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Essays on Firms and International Trade

  • Author(s): Garcia Marin, Alvaro Felipe
  • Advisor(s): Leamer, Edward E
  • Voigtlaender, Nico
  • et al.
Abstract

This dissertation empirically examines three different questions related to the behavior and performance of firms participating of international trade.

In the first essay, I ask whether exporting allows firms to charge higher markups. To study this question, I use a unique dataset of Chilean manufacturing firms that contains product-level data on the price and average cost for all goods produced and exported. This allows me to compute direct markup measures, and to identify whether markups variation is accounted by different pricing policies or changes in the production cost. Although within firms the export markup premium is moderate -about 2%-, the study of the trajectories of markups before and after export entry reveals the presence of ongoing gains after export entry. While at the moment of export entry the markup of exported products is not different than the markup of domestic products, three periods after export entry the markup wedge increases to about 7-9%. A decomposition of the markup premium reveals that, within firms, the higher markups on exported products is accounted by both higher prices and marginal cost. In contrast, after export entry, prices and average cost tend to decrease.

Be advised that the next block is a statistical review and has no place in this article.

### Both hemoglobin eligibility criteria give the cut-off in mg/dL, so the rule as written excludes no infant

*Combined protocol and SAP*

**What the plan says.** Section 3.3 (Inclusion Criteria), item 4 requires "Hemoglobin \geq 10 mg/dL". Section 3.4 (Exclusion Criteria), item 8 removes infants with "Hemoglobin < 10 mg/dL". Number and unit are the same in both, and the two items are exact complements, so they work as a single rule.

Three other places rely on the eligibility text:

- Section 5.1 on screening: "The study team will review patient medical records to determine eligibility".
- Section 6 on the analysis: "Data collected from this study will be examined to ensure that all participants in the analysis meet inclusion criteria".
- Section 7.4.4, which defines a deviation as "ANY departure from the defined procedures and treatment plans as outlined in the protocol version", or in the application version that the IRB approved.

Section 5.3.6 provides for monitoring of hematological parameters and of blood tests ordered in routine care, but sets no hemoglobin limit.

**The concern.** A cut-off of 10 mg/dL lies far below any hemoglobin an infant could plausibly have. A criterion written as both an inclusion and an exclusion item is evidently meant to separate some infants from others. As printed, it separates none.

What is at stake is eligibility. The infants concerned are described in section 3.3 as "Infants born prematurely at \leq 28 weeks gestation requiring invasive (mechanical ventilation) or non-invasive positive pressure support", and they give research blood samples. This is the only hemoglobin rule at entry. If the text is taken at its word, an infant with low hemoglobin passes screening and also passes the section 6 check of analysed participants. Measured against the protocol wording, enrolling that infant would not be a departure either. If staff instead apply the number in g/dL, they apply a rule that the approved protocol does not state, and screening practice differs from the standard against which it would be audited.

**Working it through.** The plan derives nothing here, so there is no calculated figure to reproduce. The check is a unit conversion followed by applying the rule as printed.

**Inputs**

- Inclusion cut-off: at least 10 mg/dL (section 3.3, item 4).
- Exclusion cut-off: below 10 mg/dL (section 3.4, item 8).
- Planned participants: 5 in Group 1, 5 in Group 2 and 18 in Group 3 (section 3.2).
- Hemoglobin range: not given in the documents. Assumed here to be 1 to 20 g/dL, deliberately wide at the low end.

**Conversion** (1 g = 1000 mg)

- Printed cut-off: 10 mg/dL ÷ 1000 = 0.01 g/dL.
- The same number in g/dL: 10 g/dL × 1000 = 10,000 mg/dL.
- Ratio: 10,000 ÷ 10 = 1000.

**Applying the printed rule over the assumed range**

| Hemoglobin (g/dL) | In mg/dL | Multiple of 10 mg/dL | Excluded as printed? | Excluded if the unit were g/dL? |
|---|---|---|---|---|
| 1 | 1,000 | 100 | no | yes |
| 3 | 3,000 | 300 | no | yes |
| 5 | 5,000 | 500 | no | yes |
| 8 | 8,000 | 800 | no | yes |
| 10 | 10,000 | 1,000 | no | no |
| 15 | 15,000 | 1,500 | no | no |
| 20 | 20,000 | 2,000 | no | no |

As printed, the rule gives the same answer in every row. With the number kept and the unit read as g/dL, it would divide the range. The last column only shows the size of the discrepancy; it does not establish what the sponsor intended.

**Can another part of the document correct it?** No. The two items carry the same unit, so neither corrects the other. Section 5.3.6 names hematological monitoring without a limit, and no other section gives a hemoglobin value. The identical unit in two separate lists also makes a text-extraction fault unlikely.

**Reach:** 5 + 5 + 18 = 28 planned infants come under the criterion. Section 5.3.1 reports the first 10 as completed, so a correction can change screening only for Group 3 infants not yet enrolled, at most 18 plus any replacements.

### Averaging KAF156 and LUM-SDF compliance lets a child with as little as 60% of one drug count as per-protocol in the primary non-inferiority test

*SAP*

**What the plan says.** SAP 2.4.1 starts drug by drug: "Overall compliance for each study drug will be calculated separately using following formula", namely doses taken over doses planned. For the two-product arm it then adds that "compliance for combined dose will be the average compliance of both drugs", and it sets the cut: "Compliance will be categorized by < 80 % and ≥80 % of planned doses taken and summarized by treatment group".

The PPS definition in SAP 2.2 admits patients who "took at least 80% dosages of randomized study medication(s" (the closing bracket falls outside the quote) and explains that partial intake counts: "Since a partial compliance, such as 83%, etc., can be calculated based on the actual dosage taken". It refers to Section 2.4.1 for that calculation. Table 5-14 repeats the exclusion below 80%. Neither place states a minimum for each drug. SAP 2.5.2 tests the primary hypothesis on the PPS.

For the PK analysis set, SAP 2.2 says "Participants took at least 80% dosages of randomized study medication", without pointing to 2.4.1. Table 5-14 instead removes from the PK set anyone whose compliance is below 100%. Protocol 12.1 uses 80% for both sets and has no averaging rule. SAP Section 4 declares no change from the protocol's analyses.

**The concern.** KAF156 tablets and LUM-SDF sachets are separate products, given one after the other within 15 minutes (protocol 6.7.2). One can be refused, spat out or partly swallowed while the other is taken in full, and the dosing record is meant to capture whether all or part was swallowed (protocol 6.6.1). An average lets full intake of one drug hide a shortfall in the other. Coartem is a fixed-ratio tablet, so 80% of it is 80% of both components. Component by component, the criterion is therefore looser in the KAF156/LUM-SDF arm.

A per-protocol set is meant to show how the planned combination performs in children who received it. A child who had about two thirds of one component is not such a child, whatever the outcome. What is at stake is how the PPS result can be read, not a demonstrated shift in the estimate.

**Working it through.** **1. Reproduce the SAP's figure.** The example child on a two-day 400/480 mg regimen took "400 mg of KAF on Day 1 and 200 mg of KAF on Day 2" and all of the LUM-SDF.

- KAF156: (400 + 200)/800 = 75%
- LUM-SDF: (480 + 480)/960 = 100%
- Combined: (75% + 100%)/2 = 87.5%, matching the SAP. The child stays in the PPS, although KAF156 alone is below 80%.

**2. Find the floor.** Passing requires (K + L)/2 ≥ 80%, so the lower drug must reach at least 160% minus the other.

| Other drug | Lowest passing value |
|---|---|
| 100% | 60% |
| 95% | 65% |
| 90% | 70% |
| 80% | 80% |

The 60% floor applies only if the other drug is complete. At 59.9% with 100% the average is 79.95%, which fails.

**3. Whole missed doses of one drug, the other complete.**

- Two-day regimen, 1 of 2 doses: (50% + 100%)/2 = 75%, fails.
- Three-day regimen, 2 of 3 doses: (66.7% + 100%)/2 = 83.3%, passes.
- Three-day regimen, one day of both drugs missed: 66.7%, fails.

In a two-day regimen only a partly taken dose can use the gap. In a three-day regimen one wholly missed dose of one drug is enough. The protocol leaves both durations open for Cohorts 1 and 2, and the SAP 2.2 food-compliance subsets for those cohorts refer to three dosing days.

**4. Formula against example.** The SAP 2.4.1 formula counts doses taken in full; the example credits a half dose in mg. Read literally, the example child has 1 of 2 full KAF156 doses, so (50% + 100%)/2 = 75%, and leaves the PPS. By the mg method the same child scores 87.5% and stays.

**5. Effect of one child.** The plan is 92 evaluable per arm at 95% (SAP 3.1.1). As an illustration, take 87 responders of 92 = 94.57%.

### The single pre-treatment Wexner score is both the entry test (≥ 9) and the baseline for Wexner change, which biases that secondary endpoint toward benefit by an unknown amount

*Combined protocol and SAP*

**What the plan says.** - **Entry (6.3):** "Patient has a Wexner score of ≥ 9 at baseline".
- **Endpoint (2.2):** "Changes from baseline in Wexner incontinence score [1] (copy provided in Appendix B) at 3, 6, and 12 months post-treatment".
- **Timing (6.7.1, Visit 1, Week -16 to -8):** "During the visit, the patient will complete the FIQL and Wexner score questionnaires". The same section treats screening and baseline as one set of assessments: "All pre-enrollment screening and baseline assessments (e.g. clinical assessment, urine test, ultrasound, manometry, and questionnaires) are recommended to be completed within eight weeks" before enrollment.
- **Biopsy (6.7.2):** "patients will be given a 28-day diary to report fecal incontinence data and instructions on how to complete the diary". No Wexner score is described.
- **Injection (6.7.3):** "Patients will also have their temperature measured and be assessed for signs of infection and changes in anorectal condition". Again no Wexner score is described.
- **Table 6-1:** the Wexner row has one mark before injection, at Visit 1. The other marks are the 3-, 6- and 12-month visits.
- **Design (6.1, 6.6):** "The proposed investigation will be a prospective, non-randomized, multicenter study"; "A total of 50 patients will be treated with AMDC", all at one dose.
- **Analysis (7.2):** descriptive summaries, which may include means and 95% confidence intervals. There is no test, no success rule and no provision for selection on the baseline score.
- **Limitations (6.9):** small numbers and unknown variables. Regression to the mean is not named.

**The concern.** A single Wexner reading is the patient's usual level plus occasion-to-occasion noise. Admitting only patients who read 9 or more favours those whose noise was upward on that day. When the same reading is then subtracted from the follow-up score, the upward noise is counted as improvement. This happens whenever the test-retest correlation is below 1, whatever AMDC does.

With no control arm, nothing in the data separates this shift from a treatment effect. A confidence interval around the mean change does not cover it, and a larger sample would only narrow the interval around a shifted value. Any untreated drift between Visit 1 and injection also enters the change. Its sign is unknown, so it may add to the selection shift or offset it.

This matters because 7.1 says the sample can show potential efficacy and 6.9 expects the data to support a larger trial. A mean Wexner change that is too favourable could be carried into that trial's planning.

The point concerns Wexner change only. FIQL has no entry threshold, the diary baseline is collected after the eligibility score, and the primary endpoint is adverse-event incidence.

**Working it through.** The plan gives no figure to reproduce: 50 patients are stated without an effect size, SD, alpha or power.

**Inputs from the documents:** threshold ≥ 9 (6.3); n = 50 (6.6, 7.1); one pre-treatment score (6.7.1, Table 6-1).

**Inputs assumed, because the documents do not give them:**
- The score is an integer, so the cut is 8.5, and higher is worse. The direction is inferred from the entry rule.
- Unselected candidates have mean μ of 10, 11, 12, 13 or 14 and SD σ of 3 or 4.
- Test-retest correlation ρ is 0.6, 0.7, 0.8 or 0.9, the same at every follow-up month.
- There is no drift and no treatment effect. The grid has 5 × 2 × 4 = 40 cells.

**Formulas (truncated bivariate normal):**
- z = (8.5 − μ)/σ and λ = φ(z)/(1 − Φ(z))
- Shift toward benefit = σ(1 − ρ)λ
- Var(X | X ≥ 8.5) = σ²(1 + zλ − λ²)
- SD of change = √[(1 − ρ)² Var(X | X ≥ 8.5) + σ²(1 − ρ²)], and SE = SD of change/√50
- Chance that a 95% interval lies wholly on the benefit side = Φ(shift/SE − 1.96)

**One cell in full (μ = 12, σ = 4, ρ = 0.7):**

In the second essay -based on joint work with Nico Voigtlaender-, we revisit the old question of whether firms become more productive after export entry. While there is strong evidence for productivity-driven selection into exporting, previous research has mostly failed to identify export-related efficiency gains within plants. This non-result is typically derived from revenue productivity, which reflects price variation. Using a census panel of Chilean manufacturing plants, we first confirm the non-result for revenue productivity. We then compute plant-product level marginal cost as an efficiency measure that is not affected by prices. We find within-plant efficiency gains of 15-25%, the same order of magnitude as selection effects across plants. Evidence suggests that technology upgrading in combination with export entry is an important driver behind these gains.

The final essay studies firms' quality patterns across destinations, when they produce products in different quality segments. I develop a quality model with non-homothetic quality demand and heterogeneity in consumers' income. The model features quality sorting of consumers according to their income level. This implies that firm's quality allocation depends not only on the average income of the country, but on the entire income distribution of the country. The main prediction of the model is related to the role of income inequality on within-firm quality patters. I find that in countries with a smaller middle classes, firms' tend to skew their exports towards products of higher quality. This effect tends to be weaker in countries with higher income. To illustrate the main predictions of the model, I use a unique dataset from the Chilean wine industry. This dataset allows me to construct measures of product quality, that are not affected by aggregation or markup issues. In line with the model's predictions, I find that firms tend export proportionally more high quality products to more unequal countries. However, I find this effect to be quantitatively important only in low and middle-income countries.

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